LuckGrib has been a work of passion for me over the last 6 months.  I have a background in software architecture, computer graphics, math, import/export of a variety of file formats, some user interface, a little animation.  This application has touched on a lot of what I've learned over the last 30 years and it has been a fun project to work on.

Creating LuckGrib would not have been possible 10 years ago.  Its an app that is designed from the bottom up to run well on the hardware we have available to today.

To learn more about LuckGrib, there are video's on YouTube (search for LuckGrib) and a review written by David Burch, which I referenced in a blog post a little earlier.

Of course the best way to learn about LuckGrib is to buy a copy and try it out.  If understanding weather is important to you, I believe you'll enjoy and appreciate LuckGrib.

Please let me know what you think of this new app.  If you have any suggestions for improvements, don't hesitate to contact me.

If you like the app, please leave a comment on the App Store.

Craig McPheeters,
s/v Luckness,
August, 2015.

First public review of LuckGrib

I started development of LuckGrib while sailing in New Zealand, around December 2014.  Over the next four months I dove deeply back into software development and the bulk of LuckGrib was formed.

I formed a beta program early in 2015 and had help from many other people who were using early copies of LuckGrib and providing me feedback.

Toward the end of the beta program, once the program had started to resolve itself into what was closer to its final form, I invited David Burch into the beta program.

I have never met David and only know him through the excellent books he writes.  Through my activities as a sea kayaker and now as a sailor, I ended up reading three or four of his books, and it struck me that they were always very well written and informative.

David is the author of the excellent weather book, Modern Marine Weather, which I have read cover to cover several times.  When I started as a sailor I had a lot to learn, and books such as David's were enormously useful to me.

It turns out that David has a Mac and uses it daily in his work.  He agreed to join the beta program for LuckGrib and was able to quickly provide me with some feedback on the application.  He is deeply involved in modern weather forecasting, using a wide variety of sources.  My impression is that he's a little leading edge.

David has a blog, writing on all sorts of topics of interest to the weather community.  He recently wrote a review of LuckGrib and provided me with a quote that I can (and have) used in the description of the app on the Apple App store.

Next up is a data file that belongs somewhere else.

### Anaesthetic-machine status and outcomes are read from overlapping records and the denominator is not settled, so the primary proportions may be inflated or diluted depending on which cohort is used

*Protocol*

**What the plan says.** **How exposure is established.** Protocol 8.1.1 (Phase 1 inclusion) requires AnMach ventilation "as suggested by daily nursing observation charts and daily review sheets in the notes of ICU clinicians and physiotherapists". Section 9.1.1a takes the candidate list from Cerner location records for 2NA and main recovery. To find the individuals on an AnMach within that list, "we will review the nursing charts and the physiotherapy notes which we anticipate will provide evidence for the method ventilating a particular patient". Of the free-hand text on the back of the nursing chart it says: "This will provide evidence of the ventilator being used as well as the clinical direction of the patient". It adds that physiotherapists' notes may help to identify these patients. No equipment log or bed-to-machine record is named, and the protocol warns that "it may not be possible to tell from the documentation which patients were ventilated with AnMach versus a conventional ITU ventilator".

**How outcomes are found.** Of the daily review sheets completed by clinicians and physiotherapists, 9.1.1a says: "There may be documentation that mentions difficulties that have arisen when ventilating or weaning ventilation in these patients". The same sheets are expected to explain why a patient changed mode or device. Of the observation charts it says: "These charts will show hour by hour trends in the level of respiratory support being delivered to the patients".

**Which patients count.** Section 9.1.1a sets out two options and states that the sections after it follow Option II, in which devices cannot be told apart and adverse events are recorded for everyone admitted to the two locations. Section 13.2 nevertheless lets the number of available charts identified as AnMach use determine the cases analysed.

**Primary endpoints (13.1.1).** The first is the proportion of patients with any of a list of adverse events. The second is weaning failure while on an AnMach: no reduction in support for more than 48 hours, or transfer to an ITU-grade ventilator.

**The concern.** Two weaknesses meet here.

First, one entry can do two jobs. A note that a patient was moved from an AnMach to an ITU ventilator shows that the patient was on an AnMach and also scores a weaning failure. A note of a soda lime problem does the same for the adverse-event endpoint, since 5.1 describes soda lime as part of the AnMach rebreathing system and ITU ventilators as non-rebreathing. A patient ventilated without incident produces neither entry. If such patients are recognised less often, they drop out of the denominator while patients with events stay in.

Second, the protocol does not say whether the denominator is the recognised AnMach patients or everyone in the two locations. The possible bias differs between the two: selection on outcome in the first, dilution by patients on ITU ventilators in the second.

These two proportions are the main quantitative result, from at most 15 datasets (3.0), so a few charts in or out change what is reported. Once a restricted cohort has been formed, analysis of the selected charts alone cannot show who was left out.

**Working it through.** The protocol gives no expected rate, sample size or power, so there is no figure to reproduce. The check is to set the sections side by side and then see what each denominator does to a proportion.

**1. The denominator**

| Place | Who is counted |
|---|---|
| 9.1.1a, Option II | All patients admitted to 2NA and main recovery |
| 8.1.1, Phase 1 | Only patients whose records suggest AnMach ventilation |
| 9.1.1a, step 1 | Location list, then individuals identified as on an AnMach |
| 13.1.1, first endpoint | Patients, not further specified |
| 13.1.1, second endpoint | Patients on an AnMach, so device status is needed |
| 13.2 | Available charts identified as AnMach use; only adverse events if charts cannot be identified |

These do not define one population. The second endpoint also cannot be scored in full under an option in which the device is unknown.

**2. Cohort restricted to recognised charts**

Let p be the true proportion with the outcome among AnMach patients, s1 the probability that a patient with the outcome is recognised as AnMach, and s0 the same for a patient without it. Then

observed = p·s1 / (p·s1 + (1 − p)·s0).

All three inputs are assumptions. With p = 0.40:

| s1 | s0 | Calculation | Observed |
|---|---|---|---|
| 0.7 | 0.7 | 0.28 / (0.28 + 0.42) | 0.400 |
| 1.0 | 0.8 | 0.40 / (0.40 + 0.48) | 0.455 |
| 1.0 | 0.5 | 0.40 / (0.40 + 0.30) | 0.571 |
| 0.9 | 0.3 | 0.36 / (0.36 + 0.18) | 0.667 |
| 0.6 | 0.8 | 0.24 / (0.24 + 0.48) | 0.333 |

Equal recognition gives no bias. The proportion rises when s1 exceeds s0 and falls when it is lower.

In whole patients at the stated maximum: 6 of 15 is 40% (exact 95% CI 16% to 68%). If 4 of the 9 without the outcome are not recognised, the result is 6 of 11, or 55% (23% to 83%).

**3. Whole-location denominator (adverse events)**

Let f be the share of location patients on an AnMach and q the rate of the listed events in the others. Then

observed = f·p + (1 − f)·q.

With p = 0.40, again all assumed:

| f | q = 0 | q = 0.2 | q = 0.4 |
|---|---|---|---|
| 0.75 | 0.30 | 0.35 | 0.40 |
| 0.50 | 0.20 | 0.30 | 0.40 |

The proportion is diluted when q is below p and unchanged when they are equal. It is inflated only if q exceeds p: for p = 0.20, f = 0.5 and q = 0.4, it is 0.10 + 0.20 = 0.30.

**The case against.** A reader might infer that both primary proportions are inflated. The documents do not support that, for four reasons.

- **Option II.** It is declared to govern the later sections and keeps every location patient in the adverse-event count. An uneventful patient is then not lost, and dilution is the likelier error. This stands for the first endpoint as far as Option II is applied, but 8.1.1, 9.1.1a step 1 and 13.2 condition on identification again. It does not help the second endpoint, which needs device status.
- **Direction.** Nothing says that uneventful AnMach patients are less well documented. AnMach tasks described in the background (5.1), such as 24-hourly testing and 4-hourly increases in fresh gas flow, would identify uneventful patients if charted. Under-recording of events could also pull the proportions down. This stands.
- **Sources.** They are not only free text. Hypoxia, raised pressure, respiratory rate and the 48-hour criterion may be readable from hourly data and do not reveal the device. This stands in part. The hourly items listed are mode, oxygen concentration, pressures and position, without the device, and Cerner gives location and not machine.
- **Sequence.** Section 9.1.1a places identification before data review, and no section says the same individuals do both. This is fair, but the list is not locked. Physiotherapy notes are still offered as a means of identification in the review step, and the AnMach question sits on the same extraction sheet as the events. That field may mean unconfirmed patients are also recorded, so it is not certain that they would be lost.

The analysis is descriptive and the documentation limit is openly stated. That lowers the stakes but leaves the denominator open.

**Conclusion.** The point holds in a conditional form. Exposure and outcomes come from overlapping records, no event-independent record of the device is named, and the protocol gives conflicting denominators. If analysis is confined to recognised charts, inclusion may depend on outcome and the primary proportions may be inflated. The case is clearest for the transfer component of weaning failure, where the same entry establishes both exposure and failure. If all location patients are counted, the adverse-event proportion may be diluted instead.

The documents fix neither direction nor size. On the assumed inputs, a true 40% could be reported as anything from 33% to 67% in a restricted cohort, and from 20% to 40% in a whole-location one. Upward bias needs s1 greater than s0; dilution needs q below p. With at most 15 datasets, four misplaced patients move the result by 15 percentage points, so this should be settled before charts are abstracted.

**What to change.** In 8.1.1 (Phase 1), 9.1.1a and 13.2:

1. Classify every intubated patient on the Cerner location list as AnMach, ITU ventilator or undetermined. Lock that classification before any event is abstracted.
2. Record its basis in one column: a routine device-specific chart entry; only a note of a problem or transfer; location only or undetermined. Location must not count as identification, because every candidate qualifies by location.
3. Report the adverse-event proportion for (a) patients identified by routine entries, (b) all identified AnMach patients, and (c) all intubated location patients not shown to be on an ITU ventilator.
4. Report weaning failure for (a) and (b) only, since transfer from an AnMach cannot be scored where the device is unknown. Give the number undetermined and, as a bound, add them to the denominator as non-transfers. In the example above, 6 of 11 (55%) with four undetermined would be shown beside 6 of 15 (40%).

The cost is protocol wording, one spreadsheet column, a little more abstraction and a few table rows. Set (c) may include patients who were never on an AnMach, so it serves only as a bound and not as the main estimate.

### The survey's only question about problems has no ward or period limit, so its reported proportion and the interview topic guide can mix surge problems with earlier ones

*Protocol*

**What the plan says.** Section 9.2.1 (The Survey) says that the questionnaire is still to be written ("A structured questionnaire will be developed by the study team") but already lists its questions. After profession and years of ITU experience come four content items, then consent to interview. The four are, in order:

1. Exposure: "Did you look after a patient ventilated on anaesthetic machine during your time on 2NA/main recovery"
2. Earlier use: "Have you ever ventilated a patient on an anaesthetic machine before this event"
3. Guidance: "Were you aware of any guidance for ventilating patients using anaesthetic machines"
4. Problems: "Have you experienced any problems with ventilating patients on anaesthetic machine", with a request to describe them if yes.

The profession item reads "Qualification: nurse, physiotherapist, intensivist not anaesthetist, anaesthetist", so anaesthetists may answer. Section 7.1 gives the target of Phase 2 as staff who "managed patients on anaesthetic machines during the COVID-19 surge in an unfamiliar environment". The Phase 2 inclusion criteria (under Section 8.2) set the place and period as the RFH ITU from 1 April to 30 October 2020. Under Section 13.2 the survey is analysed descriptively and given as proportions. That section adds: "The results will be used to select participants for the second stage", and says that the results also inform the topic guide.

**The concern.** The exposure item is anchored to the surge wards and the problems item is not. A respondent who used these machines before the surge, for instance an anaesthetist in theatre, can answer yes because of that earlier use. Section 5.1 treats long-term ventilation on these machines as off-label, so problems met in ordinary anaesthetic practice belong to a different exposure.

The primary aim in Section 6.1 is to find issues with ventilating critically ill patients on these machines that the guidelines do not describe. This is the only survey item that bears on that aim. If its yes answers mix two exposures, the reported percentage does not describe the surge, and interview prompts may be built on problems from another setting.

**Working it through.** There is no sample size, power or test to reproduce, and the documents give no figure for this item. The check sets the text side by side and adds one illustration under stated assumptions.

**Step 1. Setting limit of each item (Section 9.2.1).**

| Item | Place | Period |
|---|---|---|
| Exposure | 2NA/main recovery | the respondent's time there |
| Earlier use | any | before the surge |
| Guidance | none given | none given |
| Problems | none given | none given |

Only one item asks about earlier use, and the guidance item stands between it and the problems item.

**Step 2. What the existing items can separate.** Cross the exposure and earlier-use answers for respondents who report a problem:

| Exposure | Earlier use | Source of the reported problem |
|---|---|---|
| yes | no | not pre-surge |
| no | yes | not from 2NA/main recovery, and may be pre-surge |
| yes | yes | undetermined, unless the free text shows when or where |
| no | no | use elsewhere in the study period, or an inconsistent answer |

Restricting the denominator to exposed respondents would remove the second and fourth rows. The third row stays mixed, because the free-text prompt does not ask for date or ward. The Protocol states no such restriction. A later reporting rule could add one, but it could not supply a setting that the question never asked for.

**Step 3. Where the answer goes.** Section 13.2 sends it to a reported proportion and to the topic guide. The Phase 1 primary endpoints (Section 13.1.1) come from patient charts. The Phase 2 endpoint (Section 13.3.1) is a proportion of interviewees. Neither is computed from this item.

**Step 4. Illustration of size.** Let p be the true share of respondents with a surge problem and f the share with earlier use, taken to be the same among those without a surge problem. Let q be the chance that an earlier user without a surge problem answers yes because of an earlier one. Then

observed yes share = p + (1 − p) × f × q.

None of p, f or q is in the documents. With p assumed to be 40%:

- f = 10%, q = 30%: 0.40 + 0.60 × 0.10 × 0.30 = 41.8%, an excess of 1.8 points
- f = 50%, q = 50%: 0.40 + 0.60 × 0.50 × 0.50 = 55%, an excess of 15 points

The quote he provided is:

"The LuckGrib viewer is elegant, fast, and functional.... a must have app for all sailors using Macs for weather work." —David Burch, Director of Starpath School of Navigation and author of Modern Marine Weather.
His review can be found at:

Wednesday, July 22, 2015

What is GRIB?

[Update: The new location of this article is here.]

A GRIB file is a file based on the WMO GRIB standard for encoding gridded fields.  There are two versions of GRIB files, version 1 and 2 - LuckGrib supports both.  GRIB files typically contain weather information and other environmental information such as wave state.

There are a number of Environmental Modeling Centers (EMC's) which generate weather information, such as the U.S. National Center for Environmental Prediction (NCEP), the Canadian Meteorological Center (CMC), the UKMET service, the European ECMWF among others.  NCEP and CMC have made their products freely available.

The GRIB data generated by one of the ECM's typically contains information on many different parameters (for example: wind; pressure; rain; and temperature.)  Each parameter may be present at different levels of the atmosphere, for example, consider wind at the surface through to the upper atmosphere.  Additionally, each set of parameters and levels will also be available at different time steps - GFS produces forecast data for every 3 hours through to 16 days.  The number of different parameters, levels and time steps available will vary from model to model.

NCEP creates a number of operational and experimental products - the main product produced by NCEP is the GFS model.  GFS seems to have the widest variety of parameters, levels and time steps of the publicly available models.

In very general terms, the different ECM's each have their own computer simulation of the environment along with a suite of algorithms based on their own interpretation of the physics involved in the changes to an atmosphere over time.  The simulations are initialized with a set of initial conditions, which are the most recent set of observations of the atmosphere available.  Given these initial conditions, the ECM's computer simulation is run which generates the set of parameters at the various levels at each time step.